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Developing barriers to protect equipment and water reservoirs 

To protect the E.L. Smith Water Treatment Plant in a situation where the North Saskatchewan River overtops its banks, our engineering studies have shown that permanent flood barriers are needed in key locations around the facility. Once constructed, these barriers will limit potential damage to critical equipment and drinking water reservoirs, and ensure that we can resume producing clean drinking water as quickly as possible after a flood.

We have compiled and assessed all of the perspectives, suggestions, and comments received during community engagement. The following map shows the a combination of grass-covered embankments and flood walls that will be built around E.L. Smith to meet technical requirements, reduce the impacts to vegetation and minimize the cost to rate payers.​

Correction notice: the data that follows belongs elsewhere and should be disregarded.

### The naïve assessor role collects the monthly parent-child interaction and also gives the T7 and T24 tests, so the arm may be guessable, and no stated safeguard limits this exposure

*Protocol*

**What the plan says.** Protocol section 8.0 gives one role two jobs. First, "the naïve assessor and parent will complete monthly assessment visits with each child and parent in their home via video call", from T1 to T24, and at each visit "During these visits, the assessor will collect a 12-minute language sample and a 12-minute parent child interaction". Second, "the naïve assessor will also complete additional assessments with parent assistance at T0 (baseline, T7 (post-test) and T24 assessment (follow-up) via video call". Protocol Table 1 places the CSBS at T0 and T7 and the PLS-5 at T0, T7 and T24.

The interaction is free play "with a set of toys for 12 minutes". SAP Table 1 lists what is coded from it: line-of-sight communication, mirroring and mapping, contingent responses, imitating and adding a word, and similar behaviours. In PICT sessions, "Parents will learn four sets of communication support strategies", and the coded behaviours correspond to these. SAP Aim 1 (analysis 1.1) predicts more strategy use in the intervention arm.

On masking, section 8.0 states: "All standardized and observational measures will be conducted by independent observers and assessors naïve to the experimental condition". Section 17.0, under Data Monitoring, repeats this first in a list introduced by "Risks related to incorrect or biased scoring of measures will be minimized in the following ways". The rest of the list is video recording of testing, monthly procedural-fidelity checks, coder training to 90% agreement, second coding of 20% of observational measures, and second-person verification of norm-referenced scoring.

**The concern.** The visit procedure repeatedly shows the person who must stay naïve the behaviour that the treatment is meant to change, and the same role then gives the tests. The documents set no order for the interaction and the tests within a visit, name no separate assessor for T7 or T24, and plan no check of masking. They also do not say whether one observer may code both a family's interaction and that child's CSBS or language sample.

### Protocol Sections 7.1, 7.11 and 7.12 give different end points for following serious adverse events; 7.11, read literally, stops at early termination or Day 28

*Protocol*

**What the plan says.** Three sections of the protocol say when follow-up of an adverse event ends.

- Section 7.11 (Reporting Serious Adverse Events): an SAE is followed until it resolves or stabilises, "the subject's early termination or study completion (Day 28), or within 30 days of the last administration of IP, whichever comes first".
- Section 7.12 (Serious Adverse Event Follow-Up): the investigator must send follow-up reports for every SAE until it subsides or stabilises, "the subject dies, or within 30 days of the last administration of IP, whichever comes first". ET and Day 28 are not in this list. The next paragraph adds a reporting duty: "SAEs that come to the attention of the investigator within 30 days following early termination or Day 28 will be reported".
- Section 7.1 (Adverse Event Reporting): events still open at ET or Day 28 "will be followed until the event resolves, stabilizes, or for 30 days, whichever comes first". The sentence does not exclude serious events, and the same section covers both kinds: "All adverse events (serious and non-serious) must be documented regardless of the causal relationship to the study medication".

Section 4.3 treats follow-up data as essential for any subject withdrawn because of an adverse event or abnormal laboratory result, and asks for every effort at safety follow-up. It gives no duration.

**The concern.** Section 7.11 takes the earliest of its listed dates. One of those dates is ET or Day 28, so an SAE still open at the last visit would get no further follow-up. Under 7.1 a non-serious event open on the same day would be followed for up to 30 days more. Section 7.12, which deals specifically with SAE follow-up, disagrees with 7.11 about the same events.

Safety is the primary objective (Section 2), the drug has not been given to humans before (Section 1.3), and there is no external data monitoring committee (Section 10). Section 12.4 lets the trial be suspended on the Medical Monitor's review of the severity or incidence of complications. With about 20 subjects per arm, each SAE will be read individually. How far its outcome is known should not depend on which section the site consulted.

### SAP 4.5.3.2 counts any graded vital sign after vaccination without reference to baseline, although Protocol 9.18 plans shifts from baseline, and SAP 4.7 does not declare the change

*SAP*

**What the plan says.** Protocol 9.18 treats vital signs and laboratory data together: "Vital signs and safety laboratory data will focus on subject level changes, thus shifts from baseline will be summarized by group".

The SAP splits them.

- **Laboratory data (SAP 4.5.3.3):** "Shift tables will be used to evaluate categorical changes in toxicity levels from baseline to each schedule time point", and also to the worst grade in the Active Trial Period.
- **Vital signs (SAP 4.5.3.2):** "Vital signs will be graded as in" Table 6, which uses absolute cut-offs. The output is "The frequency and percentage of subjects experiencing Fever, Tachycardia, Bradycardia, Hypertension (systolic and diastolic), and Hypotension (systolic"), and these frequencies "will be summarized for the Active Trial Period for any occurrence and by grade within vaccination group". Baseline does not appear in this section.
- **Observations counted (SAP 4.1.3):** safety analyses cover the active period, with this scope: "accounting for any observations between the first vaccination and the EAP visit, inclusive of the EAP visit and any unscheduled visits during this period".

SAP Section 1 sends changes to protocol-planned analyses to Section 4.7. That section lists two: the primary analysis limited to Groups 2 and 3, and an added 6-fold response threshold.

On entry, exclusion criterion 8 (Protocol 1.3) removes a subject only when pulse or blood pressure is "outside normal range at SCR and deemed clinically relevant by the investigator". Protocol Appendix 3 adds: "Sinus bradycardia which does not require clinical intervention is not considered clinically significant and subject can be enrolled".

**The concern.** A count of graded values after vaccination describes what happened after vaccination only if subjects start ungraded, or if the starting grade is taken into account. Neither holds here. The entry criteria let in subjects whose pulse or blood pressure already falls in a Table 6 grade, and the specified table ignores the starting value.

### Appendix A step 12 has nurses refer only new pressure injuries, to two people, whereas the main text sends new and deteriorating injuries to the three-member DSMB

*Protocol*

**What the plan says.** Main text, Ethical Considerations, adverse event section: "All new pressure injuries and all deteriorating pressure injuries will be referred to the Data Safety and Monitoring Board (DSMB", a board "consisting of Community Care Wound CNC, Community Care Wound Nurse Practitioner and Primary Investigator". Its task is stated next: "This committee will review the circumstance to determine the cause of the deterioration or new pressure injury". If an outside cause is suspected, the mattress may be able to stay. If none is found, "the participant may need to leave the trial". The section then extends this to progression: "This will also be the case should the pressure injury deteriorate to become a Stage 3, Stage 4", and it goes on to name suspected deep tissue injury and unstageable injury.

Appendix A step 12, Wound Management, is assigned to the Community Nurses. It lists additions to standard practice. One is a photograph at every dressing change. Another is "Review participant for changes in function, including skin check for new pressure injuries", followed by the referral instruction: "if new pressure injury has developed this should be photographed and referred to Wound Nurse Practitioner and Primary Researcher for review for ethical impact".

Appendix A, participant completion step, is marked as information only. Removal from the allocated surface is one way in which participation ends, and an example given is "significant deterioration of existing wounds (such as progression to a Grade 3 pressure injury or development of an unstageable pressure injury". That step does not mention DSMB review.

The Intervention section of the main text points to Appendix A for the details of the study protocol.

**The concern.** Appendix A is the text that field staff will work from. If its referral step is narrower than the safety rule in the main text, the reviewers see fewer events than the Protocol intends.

Types of flood barriers​

Two types of flood barriers can be used to protect the water treatment plant in the case of a major flood:​​​

Gra​ss-covered embankments topped with security fencing

  • The embankments are natural looking
  • They have specific landscaping requirements that can only accommodate naturalized grasses or sod so the area can be mowed. Large vegetation can prevent proper inspections, create seepage pathways, and encourage burrowing animals.

Flood walls topped with security fencing

  • Flood walls generally take up a smaller amount of space.

  • Security fencing on top of the flood barriers protects the water reservoirs and treatment plant.

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With either type of flood barrier (wall or grass-covered embankment) buffer zones are in place that restrict the type of vegetation that can be replanted. The buffer zone is about 5m from the wall or end of the embankment slope. This is to maintain the structural integrity of the barrier. Sod or naturalized grasses​​ are the only option for replanting here. Roots from large vegetation can encourage burrowing animals.​​